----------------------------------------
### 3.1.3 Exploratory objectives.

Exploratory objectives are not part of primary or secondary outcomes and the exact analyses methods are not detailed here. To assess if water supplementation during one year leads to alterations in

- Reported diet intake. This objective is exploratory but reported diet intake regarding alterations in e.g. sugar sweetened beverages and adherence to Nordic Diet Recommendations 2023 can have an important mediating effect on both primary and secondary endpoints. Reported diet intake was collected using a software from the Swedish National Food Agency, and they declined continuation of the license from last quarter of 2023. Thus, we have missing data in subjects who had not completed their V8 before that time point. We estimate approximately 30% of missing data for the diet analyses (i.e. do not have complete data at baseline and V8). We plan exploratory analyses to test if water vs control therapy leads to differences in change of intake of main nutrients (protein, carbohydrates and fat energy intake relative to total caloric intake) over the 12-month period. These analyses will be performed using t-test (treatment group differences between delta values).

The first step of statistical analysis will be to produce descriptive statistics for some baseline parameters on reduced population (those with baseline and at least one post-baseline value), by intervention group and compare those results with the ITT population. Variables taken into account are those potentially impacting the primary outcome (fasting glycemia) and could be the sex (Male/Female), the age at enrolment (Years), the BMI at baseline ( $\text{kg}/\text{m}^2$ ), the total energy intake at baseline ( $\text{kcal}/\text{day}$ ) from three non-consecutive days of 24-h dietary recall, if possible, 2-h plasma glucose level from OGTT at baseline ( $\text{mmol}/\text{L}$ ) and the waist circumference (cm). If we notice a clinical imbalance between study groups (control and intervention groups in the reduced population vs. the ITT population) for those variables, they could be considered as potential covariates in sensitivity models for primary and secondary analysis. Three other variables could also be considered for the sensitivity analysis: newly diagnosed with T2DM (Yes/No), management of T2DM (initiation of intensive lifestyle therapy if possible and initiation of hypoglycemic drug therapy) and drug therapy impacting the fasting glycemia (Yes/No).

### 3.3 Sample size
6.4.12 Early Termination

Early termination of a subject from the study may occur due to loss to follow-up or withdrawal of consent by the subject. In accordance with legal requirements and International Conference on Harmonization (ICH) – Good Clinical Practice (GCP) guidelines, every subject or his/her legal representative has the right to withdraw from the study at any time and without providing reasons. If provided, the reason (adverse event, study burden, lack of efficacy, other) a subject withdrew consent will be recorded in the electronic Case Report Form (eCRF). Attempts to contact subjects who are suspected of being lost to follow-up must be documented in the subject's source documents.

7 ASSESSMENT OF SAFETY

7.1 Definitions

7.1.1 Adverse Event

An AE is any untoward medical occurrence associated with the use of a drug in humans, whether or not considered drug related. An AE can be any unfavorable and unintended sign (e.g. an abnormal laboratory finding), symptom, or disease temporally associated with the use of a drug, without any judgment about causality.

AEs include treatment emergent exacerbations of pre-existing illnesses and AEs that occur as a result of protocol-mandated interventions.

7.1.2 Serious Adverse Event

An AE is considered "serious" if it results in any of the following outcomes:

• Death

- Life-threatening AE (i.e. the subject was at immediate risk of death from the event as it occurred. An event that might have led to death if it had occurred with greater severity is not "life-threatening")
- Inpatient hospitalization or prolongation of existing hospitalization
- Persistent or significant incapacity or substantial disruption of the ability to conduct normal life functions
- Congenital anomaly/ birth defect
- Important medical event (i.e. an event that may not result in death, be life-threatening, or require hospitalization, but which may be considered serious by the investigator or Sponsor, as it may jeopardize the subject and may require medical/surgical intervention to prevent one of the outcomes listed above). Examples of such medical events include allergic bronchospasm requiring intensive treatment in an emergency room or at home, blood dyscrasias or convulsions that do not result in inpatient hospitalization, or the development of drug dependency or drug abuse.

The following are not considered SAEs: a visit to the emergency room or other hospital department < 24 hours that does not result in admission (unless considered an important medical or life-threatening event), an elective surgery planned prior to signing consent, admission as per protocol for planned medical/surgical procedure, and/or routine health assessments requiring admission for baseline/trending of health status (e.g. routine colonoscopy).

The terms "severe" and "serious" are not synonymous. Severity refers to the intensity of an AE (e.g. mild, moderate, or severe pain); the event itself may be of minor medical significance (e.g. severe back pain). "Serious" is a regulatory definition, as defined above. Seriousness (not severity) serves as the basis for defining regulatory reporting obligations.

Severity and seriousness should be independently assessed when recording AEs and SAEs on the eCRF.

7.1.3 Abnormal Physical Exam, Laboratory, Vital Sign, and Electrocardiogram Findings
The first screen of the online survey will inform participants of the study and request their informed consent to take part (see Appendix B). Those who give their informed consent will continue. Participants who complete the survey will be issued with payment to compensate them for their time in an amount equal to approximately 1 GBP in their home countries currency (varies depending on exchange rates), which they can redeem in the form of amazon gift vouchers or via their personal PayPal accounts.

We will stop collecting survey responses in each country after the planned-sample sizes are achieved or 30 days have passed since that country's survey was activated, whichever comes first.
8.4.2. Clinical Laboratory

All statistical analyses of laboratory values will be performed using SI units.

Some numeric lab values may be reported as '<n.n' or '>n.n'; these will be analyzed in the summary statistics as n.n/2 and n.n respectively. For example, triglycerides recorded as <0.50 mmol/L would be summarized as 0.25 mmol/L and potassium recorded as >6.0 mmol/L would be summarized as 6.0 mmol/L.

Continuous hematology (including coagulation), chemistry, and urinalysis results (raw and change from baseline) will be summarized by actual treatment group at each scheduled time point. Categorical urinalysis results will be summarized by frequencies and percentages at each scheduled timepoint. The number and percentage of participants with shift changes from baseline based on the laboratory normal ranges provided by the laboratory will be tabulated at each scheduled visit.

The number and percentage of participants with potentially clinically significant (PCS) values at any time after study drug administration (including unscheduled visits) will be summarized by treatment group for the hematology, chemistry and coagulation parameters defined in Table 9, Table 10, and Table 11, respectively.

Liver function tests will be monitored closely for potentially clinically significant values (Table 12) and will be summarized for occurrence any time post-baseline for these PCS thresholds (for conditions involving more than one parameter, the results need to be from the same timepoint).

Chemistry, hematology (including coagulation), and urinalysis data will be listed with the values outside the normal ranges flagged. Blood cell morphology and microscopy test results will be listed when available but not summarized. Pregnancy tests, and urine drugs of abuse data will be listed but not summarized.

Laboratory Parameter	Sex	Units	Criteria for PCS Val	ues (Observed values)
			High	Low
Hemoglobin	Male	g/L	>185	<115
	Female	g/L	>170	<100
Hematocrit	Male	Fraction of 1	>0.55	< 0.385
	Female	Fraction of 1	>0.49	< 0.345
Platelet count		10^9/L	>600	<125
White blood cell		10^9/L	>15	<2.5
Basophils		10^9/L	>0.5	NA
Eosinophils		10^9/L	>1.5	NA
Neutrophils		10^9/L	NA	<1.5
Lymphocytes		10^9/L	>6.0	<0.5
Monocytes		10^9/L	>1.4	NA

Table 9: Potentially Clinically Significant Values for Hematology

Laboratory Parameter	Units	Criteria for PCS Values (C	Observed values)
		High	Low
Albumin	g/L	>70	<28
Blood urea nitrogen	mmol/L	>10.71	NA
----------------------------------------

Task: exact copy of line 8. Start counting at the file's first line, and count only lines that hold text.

7 ASSESSMENT OF SAFETY